Last week, Philip Hammond, Chancellor of the Exchequer, delivered the Autumn Statement marking his first big speech since taking on his new role. In addition, he outlined the latest economic predictions from the Budget Responsibility Office since the Brexit vote – and with reports of consumer spending in decline, it was a significant moment for Britain.
Don’t worry if you missed out on all the fuss; we have summarised some key points for you:
As announced prior to the speech, from April 2017 there will be a rise in the National Living Wage from £7.20 to £7.50.
The capacity of UK Export Finance will also be doubled by the government. They are the body assisting exporters to win contracts and then fulfil them.
Investment in Start-ups
Concern was expressed by the Chancellor that larger competitors were buying UK start-ups before they had the opportunity to grow to scale. He announced as a means of combating this, a new investment in the British Business Bank of £400 million. The eventual intention here is to unlock a £1 billion total investment.
A series of pledges were made by the Chancellor on infrastructure spending which includes:
- In local transport networks in England, a £1.1 billion investment.
- On digital infrastructure including fibre broadband and 5G, at least £1 billion.
- For the English regions, £1.8 billion.
- To the Oxford to Cambridge Expressway research and development, a commitment to building.
Pointing out that it lags behind major competitors in the EU, the Chancellor emphasized concerns regarding UK productivity. To help to deal with this, an announcement was made by Hammond of the establishment of a 23 billion pound “productivity investment fund”; focusing on projects in infrastructure and innovation. .
Still another announcement he made was that by 2020, there will be a rise in research and development of £2 billion.
The Economy’s Current State
The Budget Responsibility Office expects growth of two percent over the next five years. To be more precise, 2.1% is predicted for 2016, 1.4% for 2017 and 1.7% for 2018.
The OBR reports that the uncertainty caused by Brexit is the reason behind the worse than previously expected forecasts. Notwithstanding, the Chancellor did emphasize that forecasts over the medium term still predict a rate of growth over IMF expectations for countries like Germany and France.
Once parliament ends, the personal tax free allowance will be £12,500, and the top rate threshold will increase to £50,000. After this, the allowance will increase at least relative to inflation.
People who receive benefits were given a boost, with the announcement of cuts to the taper rate for Universal Credit.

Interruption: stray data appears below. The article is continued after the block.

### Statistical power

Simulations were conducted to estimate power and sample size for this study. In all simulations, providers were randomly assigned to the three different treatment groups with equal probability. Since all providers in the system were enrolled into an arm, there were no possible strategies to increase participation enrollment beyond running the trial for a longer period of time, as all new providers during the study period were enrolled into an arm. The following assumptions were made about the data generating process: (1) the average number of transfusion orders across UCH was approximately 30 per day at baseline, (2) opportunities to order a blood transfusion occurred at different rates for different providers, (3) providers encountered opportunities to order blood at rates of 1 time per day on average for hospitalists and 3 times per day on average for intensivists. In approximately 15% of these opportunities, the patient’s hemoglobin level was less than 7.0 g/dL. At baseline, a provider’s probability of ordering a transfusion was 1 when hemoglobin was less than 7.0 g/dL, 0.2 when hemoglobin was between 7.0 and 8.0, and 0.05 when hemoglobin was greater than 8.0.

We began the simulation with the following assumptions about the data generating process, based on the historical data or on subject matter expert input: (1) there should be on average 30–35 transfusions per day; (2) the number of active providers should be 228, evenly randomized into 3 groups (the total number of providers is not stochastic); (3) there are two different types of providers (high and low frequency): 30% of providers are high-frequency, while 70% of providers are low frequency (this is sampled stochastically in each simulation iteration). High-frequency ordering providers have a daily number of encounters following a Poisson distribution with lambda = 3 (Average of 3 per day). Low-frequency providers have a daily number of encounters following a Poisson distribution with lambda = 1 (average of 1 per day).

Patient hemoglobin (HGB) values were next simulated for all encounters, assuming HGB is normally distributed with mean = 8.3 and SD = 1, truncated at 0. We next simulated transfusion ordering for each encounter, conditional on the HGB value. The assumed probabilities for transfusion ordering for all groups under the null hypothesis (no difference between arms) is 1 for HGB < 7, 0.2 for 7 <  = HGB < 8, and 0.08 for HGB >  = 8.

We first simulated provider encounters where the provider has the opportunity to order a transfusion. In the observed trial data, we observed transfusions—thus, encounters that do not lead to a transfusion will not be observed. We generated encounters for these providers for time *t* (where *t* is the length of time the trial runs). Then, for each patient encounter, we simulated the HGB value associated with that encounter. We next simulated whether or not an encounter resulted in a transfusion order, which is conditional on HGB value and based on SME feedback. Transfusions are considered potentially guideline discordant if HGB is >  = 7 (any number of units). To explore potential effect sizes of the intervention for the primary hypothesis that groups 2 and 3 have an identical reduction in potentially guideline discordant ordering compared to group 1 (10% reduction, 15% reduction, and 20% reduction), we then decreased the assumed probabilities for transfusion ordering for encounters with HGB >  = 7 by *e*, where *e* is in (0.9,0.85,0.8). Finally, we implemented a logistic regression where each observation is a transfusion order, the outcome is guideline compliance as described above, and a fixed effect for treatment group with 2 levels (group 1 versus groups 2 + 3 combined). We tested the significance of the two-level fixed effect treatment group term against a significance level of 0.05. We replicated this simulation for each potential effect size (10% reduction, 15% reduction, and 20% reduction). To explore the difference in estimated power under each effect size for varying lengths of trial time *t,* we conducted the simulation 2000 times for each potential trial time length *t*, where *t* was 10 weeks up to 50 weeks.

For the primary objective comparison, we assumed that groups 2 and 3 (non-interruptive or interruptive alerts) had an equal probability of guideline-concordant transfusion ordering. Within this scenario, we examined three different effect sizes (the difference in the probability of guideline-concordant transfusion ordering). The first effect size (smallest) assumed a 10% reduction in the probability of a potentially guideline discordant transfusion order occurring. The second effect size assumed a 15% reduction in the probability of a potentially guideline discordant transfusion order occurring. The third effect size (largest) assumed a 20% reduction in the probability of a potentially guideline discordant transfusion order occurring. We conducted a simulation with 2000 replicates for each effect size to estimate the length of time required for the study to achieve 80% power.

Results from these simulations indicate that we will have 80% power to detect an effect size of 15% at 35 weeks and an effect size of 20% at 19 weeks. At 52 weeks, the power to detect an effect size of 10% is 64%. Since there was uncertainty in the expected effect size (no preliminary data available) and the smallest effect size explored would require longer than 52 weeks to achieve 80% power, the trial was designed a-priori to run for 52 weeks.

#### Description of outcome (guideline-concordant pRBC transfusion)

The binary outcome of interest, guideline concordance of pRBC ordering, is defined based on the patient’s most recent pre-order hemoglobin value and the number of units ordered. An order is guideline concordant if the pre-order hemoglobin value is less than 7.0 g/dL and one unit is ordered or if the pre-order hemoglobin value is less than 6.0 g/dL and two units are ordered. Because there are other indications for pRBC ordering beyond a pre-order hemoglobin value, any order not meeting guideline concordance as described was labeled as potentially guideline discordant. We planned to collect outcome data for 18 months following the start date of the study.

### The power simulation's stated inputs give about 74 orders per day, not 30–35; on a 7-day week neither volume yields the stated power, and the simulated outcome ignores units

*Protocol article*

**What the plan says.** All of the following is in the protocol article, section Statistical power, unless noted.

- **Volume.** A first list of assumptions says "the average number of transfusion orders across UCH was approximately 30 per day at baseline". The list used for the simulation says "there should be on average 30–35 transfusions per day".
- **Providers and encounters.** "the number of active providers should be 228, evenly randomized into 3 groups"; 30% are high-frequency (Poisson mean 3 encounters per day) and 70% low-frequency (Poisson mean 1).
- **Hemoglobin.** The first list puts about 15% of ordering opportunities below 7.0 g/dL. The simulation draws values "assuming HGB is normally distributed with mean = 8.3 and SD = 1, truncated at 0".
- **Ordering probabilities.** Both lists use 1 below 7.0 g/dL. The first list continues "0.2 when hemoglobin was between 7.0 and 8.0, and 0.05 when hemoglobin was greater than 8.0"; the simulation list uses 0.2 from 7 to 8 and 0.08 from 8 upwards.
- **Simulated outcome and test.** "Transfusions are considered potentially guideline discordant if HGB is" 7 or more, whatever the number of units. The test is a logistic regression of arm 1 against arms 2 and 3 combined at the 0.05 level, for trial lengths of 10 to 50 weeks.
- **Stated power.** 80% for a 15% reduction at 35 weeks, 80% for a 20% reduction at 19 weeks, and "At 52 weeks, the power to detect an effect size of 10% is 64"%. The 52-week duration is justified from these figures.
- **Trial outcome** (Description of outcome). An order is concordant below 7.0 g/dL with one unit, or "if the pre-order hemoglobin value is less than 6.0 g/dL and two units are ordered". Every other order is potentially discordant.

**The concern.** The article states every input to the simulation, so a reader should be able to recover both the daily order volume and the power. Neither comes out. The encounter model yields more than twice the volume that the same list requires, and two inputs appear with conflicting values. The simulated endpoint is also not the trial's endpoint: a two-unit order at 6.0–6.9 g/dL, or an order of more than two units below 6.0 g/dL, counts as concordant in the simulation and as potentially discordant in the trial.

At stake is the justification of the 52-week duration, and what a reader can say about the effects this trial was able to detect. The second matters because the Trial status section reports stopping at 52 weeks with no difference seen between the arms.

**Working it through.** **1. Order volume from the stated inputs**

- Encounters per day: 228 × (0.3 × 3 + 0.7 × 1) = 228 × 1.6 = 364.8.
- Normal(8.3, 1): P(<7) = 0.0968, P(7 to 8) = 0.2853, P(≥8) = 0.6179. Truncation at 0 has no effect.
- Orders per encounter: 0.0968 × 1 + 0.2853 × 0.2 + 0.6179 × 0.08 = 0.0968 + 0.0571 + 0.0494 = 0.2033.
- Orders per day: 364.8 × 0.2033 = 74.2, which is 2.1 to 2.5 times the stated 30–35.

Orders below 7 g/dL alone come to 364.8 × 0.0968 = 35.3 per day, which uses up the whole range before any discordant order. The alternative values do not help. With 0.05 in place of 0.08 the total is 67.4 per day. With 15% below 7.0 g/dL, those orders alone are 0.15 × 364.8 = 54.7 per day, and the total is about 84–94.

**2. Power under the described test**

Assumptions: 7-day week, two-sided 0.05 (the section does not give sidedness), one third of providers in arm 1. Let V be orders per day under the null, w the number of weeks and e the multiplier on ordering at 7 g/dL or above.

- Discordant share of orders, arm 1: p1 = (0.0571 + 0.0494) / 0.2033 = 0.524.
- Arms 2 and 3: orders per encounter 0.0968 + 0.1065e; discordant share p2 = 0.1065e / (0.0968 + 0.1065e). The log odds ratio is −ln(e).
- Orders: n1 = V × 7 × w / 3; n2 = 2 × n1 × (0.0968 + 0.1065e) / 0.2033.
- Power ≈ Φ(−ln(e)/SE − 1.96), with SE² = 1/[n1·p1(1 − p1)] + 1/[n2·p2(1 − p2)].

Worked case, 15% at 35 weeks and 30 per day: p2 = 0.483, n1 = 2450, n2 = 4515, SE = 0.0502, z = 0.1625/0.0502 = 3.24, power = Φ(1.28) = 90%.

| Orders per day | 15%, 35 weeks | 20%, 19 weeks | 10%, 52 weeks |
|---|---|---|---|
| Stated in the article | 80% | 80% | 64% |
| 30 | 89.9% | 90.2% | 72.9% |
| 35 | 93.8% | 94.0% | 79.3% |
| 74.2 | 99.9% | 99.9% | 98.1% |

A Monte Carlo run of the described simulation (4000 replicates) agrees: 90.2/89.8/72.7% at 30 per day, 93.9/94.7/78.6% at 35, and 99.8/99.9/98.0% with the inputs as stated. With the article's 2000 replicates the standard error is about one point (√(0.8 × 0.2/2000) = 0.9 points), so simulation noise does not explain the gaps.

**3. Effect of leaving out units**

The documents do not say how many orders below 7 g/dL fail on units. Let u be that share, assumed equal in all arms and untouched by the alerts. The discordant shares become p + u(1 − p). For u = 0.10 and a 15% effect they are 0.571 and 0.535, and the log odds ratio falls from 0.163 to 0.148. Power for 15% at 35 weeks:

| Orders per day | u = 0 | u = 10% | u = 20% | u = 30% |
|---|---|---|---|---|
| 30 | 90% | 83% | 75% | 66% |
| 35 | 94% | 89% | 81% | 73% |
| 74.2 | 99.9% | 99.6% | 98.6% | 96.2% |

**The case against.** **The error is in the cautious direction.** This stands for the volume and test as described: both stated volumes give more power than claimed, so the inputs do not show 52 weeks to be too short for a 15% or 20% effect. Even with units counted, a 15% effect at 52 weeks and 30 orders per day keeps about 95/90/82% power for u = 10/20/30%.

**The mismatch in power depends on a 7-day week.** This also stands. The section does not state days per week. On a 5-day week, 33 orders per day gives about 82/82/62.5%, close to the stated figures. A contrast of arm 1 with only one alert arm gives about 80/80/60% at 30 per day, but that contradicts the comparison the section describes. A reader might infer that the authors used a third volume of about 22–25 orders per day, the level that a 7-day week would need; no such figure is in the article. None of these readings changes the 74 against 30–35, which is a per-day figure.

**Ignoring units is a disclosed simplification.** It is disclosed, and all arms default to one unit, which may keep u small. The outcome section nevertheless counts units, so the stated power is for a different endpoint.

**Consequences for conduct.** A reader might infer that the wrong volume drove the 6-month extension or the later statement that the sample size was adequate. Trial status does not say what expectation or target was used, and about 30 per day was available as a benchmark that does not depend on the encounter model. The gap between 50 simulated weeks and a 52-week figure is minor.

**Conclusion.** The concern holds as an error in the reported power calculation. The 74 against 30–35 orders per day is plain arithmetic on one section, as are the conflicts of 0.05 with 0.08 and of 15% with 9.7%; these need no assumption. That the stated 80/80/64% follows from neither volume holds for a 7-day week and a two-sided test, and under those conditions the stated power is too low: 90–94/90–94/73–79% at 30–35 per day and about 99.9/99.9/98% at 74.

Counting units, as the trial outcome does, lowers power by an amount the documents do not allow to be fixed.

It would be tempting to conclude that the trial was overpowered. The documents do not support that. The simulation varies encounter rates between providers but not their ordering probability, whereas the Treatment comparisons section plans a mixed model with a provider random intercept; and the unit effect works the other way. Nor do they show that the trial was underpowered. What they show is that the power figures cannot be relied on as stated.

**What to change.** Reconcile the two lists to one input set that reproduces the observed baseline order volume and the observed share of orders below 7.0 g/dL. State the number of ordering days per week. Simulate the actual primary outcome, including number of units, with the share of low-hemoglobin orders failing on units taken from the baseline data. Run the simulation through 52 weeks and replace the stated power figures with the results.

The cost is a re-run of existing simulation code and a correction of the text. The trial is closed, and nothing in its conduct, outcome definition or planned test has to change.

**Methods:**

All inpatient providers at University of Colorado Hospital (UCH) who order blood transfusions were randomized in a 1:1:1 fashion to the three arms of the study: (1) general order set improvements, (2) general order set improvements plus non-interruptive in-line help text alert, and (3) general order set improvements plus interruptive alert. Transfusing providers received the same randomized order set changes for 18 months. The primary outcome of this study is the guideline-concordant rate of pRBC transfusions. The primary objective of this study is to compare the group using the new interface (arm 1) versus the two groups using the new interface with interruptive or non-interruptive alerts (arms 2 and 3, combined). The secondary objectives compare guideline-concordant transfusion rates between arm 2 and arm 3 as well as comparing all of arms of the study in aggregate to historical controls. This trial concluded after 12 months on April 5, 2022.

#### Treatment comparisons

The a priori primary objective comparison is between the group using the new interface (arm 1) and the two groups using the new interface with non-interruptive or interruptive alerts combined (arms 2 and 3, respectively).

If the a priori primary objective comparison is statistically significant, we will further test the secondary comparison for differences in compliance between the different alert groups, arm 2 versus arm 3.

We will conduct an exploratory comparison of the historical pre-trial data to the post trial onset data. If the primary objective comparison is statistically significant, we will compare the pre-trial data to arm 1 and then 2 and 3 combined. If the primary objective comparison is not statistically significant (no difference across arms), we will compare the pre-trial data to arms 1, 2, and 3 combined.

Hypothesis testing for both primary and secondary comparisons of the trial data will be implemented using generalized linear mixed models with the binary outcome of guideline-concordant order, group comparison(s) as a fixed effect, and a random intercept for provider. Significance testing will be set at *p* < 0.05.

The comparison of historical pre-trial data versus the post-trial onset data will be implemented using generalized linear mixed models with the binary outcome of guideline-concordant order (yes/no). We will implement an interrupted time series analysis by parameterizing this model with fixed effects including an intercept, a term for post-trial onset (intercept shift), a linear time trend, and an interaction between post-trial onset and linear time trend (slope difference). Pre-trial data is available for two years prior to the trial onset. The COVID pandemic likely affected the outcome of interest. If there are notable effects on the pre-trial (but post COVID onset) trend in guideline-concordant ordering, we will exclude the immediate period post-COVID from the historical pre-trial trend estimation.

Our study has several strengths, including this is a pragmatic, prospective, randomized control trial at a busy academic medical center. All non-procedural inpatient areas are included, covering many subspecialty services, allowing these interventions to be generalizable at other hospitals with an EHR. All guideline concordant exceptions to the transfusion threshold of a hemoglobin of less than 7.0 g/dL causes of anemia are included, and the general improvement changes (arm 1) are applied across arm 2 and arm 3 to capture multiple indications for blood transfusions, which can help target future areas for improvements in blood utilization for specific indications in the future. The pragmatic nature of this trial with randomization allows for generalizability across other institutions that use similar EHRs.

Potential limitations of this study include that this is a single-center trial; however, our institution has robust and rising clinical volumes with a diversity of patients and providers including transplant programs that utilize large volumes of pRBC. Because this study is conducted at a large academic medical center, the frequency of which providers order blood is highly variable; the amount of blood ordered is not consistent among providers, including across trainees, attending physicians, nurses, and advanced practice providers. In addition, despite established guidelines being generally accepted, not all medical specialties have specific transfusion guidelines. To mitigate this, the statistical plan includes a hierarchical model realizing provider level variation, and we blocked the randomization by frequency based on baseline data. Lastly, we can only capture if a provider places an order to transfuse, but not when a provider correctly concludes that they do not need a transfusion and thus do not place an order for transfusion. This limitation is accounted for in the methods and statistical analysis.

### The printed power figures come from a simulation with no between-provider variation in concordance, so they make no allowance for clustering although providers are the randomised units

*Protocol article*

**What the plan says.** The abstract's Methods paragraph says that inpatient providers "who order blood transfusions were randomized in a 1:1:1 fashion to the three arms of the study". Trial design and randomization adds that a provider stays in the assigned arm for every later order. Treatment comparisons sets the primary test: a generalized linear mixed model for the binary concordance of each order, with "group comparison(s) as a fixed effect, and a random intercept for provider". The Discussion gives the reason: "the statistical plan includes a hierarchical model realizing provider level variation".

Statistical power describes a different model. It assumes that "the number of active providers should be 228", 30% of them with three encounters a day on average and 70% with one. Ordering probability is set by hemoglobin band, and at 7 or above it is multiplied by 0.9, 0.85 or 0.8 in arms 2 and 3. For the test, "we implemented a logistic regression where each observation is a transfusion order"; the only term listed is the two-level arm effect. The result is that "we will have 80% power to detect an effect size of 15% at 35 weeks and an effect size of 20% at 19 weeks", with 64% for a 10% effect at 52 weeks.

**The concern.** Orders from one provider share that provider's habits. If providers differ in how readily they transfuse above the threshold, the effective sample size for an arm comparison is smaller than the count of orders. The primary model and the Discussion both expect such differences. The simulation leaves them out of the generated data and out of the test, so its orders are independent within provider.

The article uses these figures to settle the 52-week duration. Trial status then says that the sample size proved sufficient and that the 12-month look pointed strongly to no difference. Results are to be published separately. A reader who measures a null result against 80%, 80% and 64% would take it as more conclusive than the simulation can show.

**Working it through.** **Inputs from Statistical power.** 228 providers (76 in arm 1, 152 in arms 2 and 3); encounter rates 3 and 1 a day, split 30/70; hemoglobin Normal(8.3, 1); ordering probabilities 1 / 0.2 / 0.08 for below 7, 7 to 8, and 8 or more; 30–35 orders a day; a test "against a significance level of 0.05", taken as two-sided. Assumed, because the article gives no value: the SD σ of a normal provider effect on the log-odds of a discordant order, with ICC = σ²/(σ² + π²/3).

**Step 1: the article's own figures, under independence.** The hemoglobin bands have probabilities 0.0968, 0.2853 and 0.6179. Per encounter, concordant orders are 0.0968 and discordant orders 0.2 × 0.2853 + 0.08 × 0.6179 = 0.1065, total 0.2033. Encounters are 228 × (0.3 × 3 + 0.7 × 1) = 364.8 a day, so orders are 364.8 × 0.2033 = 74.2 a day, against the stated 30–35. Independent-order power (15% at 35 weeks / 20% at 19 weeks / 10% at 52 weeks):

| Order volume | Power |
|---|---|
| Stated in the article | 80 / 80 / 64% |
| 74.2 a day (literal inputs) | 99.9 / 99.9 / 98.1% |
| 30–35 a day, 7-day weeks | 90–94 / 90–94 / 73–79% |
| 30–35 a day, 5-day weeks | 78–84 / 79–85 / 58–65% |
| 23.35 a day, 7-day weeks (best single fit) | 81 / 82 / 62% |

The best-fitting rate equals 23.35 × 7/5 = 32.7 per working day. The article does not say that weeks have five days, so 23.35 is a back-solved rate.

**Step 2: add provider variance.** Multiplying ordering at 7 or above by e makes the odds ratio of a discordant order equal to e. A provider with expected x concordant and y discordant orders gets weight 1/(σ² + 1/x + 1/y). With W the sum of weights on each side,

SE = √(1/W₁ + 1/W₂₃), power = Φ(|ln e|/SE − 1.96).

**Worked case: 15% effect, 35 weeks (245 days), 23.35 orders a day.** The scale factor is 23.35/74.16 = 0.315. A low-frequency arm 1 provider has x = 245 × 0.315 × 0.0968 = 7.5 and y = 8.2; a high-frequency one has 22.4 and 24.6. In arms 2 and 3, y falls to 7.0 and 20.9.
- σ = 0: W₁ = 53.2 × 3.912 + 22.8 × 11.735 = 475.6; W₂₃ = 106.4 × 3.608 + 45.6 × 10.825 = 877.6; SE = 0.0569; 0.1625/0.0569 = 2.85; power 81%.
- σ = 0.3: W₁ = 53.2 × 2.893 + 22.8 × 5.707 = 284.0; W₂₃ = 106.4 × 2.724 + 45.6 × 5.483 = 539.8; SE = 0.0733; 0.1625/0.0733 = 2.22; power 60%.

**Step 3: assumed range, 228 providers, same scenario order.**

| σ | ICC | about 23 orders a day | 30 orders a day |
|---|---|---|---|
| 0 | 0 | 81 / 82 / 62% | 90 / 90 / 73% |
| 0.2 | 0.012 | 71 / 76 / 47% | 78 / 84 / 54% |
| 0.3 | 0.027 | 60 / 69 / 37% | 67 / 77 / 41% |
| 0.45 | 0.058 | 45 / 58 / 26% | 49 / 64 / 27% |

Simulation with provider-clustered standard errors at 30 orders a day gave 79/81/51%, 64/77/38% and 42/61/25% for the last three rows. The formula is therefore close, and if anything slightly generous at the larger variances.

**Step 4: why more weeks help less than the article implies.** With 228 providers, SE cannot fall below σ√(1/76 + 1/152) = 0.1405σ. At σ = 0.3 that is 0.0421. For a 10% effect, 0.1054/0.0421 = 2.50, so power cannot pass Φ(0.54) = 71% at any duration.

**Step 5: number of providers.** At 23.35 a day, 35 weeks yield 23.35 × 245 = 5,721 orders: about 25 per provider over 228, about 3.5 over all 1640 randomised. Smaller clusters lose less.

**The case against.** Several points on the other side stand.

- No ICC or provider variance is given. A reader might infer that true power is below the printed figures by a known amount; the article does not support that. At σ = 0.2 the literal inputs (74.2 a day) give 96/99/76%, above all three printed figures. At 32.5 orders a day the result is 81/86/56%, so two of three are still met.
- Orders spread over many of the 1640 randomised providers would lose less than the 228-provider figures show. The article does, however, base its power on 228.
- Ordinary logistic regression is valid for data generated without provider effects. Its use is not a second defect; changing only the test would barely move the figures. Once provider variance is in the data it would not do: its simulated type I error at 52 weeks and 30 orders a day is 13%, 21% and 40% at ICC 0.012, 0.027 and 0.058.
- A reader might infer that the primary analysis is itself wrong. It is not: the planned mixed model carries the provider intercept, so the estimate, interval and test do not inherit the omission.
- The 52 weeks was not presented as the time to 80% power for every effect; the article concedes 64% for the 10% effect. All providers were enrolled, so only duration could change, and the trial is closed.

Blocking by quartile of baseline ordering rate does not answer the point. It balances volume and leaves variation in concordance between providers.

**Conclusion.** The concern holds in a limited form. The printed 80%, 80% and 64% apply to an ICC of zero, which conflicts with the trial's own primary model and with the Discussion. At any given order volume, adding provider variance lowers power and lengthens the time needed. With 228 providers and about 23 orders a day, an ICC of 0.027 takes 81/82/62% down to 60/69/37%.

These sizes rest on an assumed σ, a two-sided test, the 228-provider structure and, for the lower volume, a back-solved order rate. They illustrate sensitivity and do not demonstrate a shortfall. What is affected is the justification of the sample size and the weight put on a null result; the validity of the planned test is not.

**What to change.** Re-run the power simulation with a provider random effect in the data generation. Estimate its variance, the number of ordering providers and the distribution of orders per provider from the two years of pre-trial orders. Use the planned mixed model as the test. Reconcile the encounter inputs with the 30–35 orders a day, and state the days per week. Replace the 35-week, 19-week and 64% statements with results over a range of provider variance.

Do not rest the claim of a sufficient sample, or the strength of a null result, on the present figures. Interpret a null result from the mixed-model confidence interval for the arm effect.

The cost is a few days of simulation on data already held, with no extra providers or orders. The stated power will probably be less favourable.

Furthermore, Hammond indicated a crackdown on people who use VAT flat rates ‘inappropriately’. What this actually means though, is not yet entirely clear.
Lastly, Hammond said that tax on insurance will increase from 10% to 12% during June 2017. This is an increases insurance premium tax (IPT) by 2%.
If you want to find out how the Autumn Statement will affect tradesman, please click here.
Fees for Letting Agents
As far as landlords go, the most publicized headline of the statement was the ending of fees charged by letting agents, to be implemented ‘in the near future’.
Hammond said: “Landlords hire letting agents, so landlords ought to pay these fees”.
Nonetheless, straight after this announcement, groups representing landlords said that this policy might cause rents to go up. Richard Lambert, the National Landlord Association chief executive, said: “Increasing landlords’ overheads, as well as limiting their ability to take their business expenses off their taxable income, is bound to result in rents rising”.
The Right to Purchase
Hammond announced a “big regional pilot scheme” of a Right to Purchase venture for council house tenants. This will be offered to over 3000 people.
Experts estimate that the bill for this venture will be £250 million over a five year period, with housing associations receiving reimbursements for the price reductions tenants will get on the properties.
Hammond’s speech included a pledge to provide £2.3 billion for ‘housing infrastructure’. Reportedly, this will allow as many as 100,000 new houses to be built in areas of high demand. This could signal hope for the construction industry after official data showed house building stalled after growing economic uncertainty by builders following the vote to leave the EU.
Also, Hammond pledged an extra £1.4 billion to construct 40,000 more affordable properties.
How do you view the Autumn Statement? Is it helpful or detrimental to small businesses and landlords? Tell us in the comments below.